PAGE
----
Emily Dickinson: Fascicle 16

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Sharing of Variants Network Analysis

Creator: FreeHEP Graphics2D Driver Producer: org.freehep.graphicsio.svg.SVGGraphics2D Revision Source: Date: Friday, April 29, 2016 12:09:48 PM EDT #poems3 #fh #ce #lSD #fp #poems2 #am #df16 #poems1 #bm

How to Read the Network Analysis

In order to expand our analysis of how Emily Dickinson's poems in Fascicle 16 change from publication to publication, our team decided to look closer to see how these variants are shared among all of the different versions of the poems. To show this sharing of variants in an organized way, we created a newtork analysis using different colored nodes and edges (circles and lines) with varying sizes.

To begin with, each node, or circle, represents a publication: "#df16" representing Dickinson's manuscript, "#ce" representing The Poems of Emily Dickinson; Centenary Edition, etc. To see which publication each node cooresponds to, see our GitHub Wiki for this section of the project. The size and the color of the node represent how many shared variants the publication has. The larger and bluer the node is, the more variants it shares with other publications. The smaller and more orange the node, the less variants it shares with other publications. The color ranges from blue to orange, meaning that green nodes have more shared variants, because they are closer to the blue color, than the yellow nodes, which are closer to the orange color. Our network is set up in a circle where the nodes are in no particular order.

As you can see in the network analysis, there is a line extending from each publication to each of the other pubications that it shares variants with, which means each node could potentially have ten lines extending from it to other nodes. These lines are called edges. Each edge represents all of the shared variations. We have bundled these variants together in this analysis because having an edge for each variant made the network very hard to read. Like the nodes, the color and size of the edges represent the number of variants each pair of publications share with each other. However, for the edges, the thinner and bluer the edge is, the more variants the two nodes share, and the thicker and darker orange the edge is, the lesser amount of variants the two nodes share. Again, since the colors of the edges range from orange to blue, the yellow edges show that the source node, or the primary publication, and target node, or the publication we are comparing the source node to, have more shared variants than the green edges, which show that there are slightly less shared variations between the two publications.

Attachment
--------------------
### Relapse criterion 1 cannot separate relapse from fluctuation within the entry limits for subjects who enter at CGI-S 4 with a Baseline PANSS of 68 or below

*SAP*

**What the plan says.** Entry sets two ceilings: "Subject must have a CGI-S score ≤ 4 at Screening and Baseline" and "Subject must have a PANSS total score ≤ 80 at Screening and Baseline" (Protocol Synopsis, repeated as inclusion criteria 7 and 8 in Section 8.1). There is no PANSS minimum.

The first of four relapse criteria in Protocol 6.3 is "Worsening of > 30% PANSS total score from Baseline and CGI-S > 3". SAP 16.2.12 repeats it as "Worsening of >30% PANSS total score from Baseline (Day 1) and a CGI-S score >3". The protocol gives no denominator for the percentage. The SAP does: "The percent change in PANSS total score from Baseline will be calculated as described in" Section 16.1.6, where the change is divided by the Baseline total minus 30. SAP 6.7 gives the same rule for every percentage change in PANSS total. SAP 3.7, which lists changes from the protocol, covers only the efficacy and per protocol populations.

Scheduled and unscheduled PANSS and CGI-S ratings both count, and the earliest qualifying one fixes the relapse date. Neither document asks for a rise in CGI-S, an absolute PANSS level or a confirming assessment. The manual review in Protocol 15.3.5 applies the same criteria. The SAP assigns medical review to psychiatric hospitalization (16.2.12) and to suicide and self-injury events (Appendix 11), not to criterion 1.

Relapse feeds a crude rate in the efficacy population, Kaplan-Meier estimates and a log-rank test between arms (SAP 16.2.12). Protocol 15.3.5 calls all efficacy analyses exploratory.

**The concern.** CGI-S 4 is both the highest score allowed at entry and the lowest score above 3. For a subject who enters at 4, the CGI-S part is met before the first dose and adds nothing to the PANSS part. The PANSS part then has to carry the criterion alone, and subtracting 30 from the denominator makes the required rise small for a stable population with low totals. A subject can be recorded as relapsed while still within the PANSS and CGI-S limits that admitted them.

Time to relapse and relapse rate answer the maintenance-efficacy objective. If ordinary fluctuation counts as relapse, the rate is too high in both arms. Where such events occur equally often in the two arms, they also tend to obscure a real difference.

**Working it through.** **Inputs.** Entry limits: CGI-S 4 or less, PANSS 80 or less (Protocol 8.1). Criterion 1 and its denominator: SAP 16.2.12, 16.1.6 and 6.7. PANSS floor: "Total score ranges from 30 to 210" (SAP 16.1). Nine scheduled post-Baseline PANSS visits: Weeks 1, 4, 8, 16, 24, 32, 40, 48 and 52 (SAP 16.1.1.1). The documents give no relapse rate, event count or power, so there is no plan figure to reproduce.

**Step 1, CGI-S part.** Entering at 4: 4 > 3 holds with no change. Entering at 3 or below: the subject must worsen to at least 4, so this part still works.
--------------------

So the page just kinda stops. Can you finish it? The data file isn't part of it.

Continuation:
Network Analysis Conclusion

As you can see, there are three nodes that share the most variants in the poems of Fascicle 16, The Poems of Emily Dickinson; Centenary Edition ("#ce"), Dickinson's original manuscripts ("#df16"), and Final Harvest: Emily Dickinson's Poems ("#fh"). You can also see that Bolts of Melody: New Poems of Emily Dickinson ("#bm"), the Letter to Susan Dickinson ("#lSD"), and Poems ("#poems1") have the least number of shared variants. This is because these publications/versions only appear to look at a few poems within the Fascicle. For example, Bolts of Melody has only published one poem, Poem 8, in the Fascicle, like in Fascicle 6, so you can see that it only shares variants with Dickinson's original manuscripts (and very few at that!).

Another interesting thing we can see in this network is Dickinson's own variations among versions of her poems. Look at the connection between "#df16" and "#lSD." You can see that "#ce" also shares variants with Dickinson's two variations. However, you can also see that "#ce" shares about half of "#lSD"s variants, and the other half are shared by "#df16." In this Fascicle, the only poem that Emily Dickinson wrote in a letter to Susan Dickinson is Poem 11, so you can see much of the pronouns that Dickinson had used originally were changed in the letter.

In conclusion, you can see that all of the publications share variants with Dickinson's original manuscripts equally except Poems. You can also see that Dickinson varied her poems as well. We see this variation with how the Letter to Susan Dickinson shares about the same amount of variants with The Poems of Emily Dickinson; Centenary Edition.